Tuesday, April 22, 2014

Part 2: Sheep economies vs Goat

The Goats [Brazil, India, Indonesia, South Africa,Turkey, Argentina] are in deep trouble, but they are better off today than they were in the late 1990's, when many had fixed exchange rates and borrowed in dollars and other hard currencies. Back then they didn’t want to devalue because it would have increased the local currency cost of their foreign debts. But when Thailand ran out of foreign currency reserves in 1997, the Goats fell like dominoes. That triggered the 1997-98 Asian crisis, which ultimately sank Russia, Brazil and Argentina.

The Goats also have country-specific problems. Brazil is promoting consumer spending to the detriment of investment in industry and infrastructure. It’s also dependent on raw materials and agricultural exports. Turkey is in the midst of a sprawling corruption probe and a political power struggle. South Africa suffers from labor unrest. Energy-dependent Russia is subject to sanctions.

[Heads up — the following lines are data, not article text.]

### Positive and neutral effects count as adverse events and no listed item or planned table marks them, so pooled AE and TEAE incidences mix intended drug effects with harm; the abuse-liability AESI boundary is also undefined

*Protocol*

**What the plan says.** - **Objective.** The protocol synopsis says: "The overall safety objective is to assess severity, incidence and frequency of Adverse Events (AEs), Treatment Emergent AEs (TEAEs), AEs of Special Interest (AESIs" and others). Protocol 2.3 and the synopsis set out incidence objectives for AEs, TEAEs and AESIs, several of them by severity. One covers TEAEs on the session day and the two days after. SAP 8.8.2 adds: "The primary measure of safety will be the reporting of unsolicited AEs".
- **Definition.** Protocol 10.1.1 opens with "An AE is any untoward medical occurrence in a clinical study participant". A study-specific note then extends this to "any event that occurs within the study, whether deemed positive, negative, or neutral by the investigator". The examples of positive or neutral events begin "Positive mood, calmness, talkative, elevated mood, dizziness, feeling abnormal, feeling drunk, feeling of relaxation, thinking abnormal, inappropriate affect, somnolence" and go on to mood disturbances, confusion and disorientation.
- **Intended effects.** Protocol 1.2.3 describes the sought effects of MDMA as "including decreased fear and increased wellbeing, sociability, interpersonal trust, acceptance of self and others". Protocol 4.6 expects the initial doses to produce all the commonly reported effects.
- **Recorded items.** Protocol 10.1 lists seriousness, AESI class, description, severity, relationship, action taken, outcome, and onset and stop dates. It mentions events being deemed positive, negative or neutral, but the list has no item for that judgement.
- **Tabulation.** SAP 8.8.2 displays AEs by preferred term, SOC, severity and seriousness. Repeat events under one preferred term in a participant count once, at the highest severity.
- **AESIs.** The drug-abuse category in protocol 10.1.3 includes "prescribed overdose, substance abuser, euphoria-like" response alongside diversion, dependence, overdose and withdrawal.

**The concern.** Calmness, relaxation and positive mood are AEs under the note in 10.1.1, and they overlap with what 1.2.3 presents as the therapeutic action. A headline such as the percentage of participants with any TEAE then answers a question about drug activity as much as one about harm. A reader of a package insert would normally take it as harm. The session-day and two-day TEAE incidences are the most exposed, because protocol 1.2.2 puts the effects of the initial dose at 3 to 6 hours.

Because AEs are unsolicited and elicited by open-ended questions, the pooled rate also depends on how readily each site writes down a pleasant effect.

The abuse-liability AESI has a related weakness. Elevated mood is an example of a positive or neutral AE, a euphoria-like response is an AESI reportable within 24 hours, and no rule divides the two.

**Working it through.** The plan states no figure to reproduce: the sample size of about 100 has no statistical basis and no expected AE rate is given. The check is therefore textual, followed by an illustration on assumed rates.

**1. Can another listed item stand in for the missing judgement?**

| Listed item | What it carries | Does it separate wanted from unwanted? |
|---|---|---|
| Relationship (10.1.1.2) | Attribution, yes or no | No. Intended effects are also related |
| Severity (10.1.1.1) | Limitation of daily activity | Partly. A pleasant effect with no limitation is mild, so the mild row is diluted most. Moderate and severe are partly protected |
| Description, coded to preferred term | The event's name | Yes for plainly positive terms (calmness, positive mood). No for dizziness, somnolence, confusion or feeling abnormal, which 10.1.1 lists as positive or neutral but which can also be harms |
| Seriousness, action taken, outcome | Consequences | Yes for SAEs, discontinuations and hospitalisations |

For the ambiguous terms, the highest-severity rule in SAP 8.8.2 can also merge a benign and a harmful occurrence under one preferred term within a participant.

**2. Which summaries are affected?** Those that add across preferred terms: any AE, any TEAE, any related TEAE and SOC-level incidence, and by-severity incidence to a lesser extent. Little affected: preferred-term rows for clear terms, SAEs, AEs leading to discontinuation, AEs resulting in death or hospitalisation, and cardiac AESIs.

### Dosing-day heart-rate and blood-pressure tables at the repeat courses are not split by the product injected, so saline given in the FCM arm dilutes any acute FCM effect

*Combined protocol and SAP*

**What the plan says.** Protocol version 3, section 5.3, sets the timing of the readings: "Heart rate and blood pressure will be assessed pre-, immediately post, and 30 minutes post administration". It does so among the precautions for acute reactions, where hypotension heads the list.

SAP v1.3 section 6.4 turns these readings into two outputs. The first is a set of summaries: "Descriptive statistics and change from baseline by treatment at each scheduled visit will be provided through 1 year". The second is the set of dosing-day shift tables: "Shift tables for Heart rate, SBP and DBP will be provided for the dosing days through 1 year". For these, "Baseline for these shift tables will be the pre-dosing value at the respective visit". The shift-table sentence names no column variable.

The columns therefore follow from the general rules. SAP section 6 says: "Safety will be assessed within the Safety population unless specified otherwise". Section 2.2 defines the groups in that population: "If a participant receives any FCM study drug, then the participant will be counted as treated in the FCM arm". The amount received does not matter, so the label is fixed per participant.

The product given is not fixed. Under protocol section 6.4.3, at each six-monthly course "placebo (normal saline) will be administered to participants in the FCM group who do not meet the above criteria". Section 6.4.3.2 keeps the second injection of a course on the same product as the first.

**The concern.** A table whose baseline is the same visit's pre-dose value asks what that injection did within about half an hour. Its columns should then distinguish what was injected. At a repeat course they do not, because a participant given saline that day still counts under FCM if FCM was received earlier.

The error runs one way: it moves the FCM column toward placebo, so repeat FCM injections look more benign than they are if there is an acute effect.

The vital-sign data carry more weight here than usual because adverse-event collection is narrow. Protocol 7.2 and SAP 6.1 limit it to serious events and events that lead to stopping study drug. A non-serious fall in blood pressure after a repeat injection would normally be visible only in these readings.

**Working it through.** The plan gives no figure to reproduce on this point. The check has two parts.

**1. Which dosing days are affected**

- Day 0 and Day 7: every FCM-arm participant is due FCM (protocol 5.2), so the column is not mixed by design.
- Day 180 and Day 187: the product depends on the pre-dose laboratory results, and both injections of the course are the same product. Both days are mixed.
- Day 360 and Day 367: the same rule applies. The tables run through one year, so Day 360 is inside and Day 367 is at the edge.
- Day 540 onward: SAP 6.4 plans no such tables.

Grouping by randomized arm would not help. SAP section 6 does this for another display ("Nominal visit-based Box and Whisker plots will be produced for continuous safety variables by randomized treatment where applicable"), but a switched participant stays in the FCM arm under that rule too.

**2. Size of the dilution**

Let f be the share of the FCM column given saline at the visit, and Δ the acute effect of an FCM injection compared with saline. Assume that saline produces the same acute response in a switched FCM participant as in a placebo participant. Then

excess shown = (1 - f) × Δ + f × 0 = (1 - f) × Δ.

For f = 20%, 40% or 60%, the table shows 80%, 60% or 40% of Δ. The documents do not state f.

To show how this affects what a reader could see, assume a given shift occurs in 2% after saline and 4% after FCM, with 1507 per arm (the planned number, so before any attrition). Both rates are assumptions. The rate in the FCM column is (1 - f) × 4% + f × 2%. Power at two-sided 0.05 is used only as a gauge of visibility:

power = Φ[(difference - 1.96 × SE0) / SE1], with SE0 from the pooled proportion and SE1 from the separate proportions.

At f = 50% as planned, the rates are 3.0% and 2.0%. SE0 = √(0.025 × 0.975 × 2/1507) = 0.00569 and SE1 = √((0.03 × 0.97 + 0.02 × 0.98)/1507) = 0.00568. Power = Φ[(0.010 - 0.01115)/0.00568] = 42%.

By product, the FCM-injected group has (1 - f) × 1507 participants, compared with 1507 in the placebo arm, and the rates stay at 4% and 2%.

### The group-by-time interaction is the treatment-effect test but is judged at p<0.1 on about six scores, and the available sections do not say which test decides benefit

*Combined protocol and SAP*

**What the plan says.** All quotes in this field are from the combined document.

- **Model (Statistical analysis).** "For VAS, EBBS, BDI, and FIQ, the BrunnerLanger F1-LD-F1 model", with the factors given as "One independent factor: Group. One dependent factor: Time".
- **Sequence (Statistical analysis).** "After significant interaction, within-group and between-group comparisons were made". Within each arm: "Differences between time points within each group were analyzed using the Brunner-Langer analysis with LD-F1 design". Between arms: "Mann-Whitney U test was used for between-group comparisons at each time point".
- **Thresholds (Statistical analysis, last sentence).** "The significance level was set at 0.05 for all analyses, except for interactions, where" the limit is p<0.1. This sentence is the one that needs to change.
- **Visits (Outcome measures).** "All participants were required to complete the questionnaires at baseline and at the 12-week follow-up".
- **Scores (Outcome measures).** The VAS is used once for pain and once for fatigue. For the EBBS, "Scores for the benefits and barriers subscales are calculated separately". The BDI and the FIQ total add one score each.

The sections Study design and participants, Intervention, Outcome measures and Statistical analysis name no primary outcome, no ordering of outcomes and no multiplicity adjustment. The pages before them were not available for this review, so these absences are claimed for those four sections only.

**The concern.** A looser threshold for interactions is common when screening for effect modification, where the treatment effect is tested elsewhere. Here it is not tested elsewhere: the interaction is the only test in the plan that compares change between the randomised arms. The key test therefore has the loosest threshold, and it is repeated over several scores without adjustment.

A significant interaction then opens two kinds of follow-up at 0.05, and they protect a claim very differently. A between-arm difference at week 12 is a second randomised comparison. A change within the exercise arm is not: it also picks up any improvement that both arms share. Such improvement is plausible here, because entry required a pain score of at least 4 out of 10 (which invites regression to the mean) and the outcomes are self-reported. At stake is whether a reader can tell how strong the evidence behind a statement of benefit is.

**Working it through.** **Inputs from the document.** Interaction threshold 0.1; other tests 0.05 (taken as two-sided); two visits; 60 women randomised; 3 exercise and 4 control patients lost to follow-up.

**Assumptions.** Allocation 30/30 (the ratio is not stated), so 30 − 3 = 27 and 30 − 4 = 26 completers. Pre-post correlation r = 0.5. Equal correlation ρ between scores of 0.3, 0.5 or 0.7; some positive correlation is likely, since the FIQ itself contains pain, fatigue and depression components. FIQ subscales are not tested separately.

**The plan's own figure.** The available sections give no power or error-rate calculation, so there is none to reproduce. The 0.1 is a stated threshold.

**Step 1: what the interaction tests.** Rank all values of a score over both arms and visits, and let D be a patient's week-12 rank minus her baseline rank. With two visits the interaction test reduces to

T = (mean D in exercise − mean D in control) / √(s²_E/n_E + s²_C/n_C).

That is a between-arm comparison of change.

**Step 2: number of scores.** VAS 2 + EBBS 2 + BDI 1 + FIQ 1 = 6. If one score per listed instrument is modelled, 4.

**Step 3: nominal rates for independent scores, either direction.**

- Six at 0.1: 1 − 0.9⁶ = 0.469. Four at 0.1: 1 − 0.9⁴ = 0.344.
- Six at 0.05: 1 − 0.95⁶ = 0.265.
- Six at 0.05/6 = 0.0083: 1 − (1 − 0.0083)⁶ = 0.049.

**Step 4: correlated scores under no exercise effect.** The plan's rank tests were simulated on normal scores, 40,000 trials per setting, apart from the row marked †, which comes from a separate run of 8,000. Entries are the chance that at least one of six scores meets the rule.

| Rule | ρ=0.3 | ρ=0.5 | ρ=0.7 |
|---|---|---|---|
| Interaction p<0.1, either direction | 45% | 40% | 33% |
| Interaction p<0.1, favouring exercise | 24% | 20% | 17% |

The securities of most emerging markets may get beaten down to the point where they look attractive. I’ll still favor the Sheep [South Korea, Malaysia, Taiwan and the Philippines]. Their economies are well enough managed to make it in a world with limited demand for their crucial exports. The Goats may not collapse and default, but until they get their houses in order, my answer is naaah.

Story via http://www.forbes.com/sites/investor/2014/04/16/emerging-markets-separating-the-sheep-and-the-goats/